SINGAPORE – Anyone who has played sport knows that mothers make Merlin look like a mediocre wizard. You urgently require a tissue to sniff into after a loss? Shazam, here it is. Need a stern word of motivation? Hey presto, it arrives. Desperately want replacement goggles before a race? Out of thin air – or more likely a cavernous bag – it emerges.
Mothers of athletes have hit a billion practice balls and sat through a thousand defeats like Greek stoics. They could write best-selling books on what they see but, please understand, they’re short of time. Too busy laying down the law for the toughest guys on the planet.
As the story goes, Nadezhda Ulyanovna told her boxing sons, world heavyweight champions Wladimir and Vitali Klitschko, you boys ain’t ever fighting each other in a ring. They didn’t. Mothers are best hugged and not messed with.
It’s best not to turn mothers of athletes into a gooey cliche. Sweet is a word you use at your own peril. Gloria Connors – mum of the feisty tennis star Jimmy – once told Sports Illustrated: “I told him to try and knock the ball down my throat, and he learnt to do this because he found out that if I had the chance I would knock it down his. Yes sir.”
Forget Mother’s Day. Just go to a Singapore stadium, pool, hall on Any Day and you will find a mother in the vicinity. Wherever in the world they are, they know mileage. When Wilma Rudolph – 100m Olympic champion in 1960 – needed treatment for her twisted leg as a child her mum took her to a hospital 80km away for therapy. By bus, twice a week, for two years.
“My doctor told me I would never walk again,” she wrote later. “My mother told me I would.” We get it. Doctors only have degrees. Mothers have a sixth sense. Of course, they don’t always get it right because it’s been scientifically proven they are actually human.
Mothers dot the sporting landscape and don’t just look for them in the stands because for centuries they’ve been out there on the field. From Serena Williams to Alex Morgan to Pearline Chan, they’re nappy-rash fighters and goalscorers, who put kids to bed and then rivals to sleep. What’s that again about women not deserving equal pay?
This is your everyday multi-tasking stuff: Raise a kid, chase a gold, fend off guilt (“Am I a good mother?”) placed on them by patriarchal societies and adapt to an altered body. Having a baby and playing may seem routine, but it’s the mother of all comebacks.
Chan, 42, the charming netballer and former national captain, remembers going for her first 5km run four months after having her first child by C-section in June 2009. She hadn’t planned to play on but was enticed by the idea of the 2011 World Netball Championship in Singapore.
“It was so painful, I felt I was dragging two of me. I used to be fit and agile but I’d put on 11-12kg and didn’t recognise my body. Everything ached and I wondered, ‘Why am I doing this. Should I stop’?” But a voice kept nagging her: “No, keep trying.” Six months after Tyler was born in June, Chan was playing for Singapore again.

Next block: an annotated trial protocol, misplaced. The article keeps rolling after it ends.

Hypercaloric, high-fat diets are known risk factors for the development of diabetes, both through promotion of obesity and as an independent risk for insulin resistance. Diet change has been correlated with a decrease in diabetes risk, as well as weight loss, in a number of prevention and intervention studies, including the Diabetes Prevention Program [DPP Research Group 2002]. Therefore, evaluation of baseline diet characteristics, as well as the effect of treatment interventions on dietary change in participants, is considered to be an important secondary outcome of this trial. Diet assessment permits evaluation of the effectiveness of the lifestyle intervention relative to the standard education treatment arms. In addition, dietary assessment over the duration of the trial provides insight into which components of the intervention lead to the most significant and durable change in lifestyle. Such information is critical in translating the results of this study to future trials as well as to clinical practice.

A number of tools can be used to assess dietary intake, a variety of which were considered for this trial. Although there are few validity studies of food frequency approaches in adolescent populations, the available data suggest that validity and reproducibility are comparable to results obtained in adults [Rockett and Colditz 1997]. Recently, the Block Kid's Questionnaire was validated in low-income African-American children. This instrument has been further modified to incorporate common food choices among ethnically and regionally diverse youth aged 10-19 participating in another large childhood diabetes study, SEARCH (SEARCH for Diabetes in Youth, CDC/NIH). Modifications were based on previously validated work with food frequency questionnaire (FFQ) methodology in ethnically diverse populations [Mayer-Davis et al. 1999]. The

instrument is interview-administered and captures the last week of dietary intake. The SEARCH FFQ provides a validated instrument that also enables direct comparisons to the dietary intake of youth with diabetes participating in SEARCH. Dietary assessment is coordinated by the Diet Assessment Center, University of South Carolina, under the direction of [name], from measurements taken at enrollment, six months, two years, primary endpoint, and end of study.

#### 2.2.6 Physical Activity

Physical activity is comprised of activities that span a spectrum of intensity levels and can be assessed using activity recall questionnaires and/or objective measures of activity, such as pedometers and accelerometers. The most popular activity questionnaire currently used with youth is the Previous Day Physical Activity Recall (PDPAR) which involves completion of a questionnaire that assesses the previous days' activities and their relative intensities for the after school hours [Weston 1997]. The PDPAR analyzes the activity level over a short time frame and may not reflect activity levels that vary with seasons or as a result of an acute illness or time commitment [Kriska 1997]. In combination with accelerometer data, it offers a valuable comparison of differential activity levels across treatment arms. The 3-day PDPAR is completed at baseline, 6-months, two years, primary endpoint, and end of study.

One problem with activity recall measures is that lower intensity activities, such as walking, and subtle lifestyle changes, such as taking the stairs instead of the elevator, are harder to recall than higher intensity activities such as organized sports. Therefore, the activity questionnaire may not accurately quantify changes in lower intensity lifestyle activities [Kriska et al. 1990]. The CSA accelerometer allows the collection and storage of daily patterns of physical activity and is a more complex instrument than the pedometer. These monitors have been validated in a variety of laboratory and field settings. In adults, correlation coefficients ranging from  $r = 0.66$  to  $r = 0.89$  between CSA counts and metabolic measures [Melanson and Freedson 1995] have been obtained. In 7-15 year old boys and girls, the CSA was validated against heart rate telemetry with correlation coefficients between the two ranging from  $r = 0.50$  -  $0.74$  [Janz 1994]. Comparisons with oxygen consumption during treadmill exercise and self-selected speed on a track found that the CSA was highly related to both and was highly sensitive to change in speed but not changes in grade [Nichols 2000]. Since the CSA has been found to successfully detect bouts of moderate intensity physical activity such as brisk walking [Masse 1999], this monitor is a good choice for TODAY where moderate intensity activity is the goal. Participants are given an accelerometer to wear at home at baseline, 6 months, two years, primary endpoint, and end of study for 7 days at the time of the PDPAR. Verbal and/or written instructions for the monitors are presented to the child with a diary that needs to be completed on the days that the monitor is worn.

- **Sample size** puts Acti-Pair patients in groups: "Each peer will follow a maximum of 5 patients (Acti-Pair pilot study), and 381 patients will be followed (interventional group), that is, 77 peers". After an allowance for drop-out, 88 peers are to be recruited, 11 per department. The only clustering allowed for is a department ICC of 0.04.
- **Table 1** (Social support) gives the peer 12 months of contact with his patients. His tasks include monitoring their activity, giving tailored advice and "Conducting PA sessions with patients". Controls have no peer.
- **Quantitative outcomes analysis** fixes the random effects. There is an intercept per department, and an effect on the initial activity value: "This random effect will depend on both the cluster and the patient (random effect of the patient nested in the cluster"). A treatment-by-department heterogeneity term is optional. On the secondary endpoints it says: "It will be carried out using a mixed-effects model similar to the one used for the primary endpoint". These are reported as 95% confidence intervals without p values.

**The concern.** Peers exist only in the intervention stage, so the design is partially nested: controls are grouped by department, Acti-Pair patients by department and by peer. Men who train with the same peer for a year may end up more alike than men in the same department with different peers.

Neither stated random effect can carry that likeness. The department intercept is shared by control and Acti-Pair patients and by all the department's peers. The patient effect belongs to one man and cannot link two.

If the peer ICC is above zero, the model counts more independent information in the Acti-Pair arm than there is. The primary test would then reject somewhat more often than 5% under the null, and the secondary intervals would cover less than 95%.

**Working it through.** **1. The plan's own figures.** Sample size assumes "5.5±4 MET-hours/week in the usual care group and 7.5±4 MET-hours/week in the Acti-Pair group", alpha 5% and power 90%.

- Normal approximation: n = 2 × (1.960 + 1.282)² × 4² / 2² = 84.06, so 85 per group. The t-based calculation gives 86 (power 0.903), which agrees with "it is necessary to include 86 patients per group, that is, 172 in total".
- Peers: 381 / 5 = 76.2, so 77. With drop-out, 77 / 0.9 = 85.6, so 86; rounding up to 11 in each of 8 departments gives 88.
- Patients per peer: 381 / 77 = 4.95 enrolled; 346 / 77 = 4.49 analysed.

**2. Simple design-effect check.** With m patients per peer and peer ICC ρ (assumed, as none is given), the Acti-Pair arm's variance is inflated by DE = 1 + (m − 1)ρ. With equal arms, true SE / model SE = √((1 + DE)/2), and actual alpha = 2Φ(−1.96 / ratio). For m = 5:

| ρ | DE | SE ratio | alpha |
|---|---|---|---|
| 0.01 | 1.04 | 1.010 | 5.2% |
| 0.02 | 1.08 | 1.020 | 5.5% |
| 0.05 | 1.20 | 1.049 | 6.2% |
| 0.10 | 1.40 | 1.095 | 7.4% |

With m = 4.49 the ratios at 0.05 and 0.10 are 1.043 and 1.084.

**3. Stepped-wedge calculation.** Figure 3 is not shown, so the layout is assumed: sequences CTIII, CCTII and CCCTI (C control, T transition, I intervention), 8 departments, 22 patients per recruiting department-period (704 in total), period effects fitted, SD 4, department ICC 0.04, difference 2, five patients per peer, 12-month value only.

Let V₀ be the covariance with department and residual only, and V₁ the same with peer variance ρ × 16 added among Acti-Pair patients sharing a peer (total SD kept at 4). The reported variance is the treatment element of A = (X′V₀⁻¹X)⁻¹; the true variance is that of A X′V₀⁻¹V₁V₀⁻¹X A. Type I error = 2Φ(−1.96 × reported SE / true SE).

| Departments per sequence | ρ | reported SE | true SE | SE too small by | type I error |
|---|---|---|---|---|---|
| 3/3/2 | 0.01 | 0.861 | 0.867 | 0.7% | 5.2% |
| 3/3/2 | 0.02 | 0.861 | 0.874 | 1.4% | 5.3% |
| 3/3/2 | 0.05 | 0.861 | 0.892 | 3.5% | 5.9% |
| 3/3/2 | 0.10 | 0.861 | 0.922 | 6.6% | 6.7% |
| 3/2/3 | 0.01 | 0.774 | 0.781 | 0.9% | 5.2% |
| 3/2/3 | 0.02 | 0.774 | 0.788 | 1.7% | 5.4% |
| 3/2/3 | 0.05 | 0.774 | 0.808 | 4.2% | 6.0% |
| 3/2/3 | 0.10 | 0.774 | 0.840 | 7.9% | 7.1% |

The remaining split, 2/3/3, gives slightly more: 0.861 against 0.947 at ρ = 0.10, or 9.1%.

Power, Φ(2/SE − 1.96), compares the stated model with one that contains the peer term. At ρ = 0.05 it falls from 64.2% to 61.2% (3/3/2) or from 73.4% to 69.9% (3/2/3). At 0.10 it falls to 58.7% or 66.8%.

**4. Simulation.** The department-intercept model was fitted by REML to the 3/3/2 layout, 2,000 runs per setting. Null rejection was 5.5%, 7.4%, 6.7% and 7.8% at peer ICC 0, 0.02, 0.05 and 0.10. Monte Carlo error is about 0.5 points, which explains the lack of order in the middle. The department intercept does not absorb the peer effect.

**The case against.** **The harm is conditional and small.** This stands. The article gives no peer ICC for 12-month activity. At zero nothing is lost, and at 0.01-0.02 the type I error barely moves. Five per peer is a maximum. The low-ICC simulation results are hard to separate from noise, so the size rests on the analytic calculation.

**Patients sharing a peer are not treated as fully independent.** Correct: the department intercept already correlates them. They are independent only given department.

Bodies need to recover but mothers and expectations are tough old pals. Five months after the birth of her second child, Eva, national runner Yvonne Chee timed 3hr 33min at the London Marathon. Impressive, right? Not for her. “I was disappointed,” she says. “I didn’t hit the time I targeted.” Four months later she ran her then-personal best of 3:13.
Tick-tock is the relentless music of the athletic mother, reminding so many of them that there are only 24 hours in a day into which – as Chee says – they must squeeze three lives: mother, employee, competitive athlete. Yup, it’s true, fatigue actually happens.
Still – with support from families – time is found and inventively used. One evening, years ago, when one of Jasmine Goh’s kids was unwell and she couldn’t step out for training, she simply ran in her kids’ room. Not on a treadmill but on the same spot for two hours.
Years later, Goh, a single mother, came fourth in the 2017 SEA Games marathon and in doing so demonstrated to her kids the very thing she told them: “If you want to excel, you have to pay a price.”
Athletes play for the thrill of the chase, the high of adrenaline, the sweat of camaraderie and yet, occasionally, they send a message. It’s what mothers in sneakers do and it’s what Chan the netballer has done.
By playing on she reinforced the truth that “it doesn’t end when you have a baby”, making her not just an exemplary player but an example. Maybe a young mother, unsure of the sporting road ahead, saw her and, as Chan says, thought: “Oh, there was a person who did it. Maybe I could try it, too.”
Mothers don’t get plaques, prizes or the day off today, but they get thank-yous which will make you weep. In 2010, figure skater Joannie Rochette arrived in Vancouver for the Winter Olympics. Her mother, Therese, had taken her to the rink as a kid, had shared her dream, had been her pal. Then two days before her event, her mum, 55, died of a heart attack.
Rochette didn’t pull out, she skated and in the midst of a gale of emotion she won bronze. Later at the funeral, in an act of grace and gratitude, she took out her medal.
And then placed it on the lid of her mother’s coffin.